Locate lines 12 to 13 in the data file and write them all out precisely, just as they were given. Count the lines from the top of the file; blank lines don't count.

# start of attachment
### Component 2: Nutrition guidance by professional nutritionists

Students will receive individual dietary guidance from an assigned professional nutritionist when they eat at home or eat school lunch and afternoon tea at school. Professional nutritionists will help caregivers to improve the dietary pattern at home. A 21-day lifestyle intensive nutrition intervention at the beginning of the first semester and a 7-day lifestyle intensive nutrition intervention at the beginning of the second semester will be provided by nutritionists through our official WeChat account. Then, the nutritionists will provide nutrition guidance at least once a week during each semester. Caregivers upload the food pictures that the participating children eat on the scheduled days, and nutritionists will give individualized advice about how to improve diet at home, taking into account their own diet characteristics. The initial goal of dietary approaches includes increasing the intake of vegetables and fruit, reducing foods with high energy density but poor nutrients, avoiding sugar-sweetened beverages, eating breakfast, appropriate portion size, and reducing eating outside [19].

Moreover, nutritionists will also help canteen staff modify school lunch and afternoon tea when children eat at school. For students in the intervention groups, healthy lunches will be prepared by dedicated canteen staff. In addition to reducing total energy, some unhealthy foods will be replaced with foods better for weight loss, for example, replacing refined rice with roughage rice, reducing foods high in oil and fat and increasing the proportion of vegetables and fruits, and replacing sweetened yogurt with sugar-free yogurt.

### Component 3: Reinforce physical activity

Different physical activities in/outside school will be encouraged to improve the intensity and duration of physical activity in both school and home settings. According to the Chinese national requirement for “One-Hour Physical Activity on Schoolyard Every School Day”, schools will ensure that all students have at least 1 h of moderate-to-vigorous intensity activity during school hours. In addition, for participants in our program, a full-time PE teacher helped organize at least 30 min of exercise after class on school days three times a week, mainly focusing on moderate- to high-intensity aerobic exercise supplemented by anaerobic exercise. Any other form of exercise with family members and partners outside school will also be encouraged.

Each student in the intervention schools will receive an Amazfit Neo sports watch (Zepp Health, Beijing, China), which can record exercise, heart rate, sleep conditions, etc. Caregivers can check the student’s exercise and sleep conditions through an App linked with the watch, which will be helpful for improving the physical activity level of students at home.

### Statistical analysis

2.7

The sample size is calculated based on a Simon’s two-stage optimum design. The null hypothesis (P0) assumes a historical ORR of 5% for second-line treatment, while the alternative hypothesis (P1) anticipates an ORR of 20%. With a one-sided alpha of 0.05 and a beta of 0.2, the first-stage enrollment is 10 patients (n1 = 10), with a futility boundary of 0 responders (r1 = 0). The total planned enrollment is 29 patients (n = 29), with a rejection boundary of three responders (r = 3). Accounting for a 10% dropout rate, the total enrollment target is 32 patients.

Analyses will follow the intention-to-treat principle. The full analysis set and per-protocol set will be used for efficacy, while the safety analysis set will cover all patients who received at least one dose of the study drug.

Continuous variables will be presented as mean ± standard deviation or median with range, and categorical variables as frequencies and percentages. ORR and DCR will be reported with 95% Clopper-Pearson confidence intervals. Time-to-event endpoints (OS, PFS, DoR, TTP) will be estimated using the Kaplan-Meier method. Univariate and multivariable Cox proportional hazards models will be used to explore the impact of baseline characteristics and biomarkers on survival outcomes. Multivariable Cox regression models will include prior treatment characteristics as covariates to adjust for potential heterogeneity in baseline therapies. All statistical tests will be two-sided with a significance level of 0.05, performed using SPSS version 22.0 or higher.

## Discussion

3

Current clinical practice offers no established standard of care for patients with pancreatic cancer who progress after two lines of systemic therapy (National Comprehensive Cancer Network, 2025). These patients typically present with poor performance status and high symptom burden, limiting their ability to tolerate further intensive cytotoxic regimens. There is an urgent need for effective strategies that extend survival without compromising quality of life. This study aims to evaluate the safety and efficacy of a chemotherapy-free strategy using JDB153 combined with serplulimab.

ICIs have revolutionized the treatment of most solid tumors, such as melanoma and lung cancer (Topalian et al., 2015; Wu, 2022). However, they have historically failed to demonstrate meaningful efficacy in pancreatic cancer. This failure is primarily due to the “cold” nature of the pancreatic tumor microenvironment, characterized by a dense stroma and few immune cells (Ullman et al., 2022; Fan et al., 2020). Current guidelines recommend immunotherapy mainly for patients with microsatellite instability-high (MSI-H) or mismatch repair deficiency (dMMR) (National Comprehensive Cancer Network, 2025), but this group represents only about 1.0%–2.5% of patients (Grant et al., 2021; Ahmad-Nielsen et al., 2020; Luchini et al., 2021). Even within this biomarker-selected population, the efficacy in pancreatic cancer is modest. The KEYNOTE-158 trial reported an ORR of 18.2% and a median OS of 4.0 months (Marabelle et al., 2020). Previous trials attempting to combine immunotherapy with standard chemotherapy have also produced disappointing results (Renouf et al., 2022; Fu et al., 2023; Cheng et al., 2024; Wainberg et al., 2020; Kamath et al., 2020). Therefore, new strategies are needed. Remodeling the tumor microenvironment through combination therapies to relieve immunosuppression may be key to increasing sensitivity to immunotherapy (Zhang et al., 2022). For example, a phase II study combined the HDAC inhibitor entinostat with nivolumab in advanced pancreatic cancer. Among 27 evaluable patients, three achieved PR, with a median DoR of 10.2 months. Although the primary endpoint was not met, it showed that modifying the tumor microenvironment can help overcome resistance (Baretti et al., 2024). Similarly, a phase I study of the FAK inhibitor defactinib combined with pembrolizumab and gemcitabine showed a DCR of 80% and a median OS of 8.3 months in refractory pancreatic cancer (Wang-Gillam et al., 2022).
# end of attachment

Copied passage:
## Discussion

3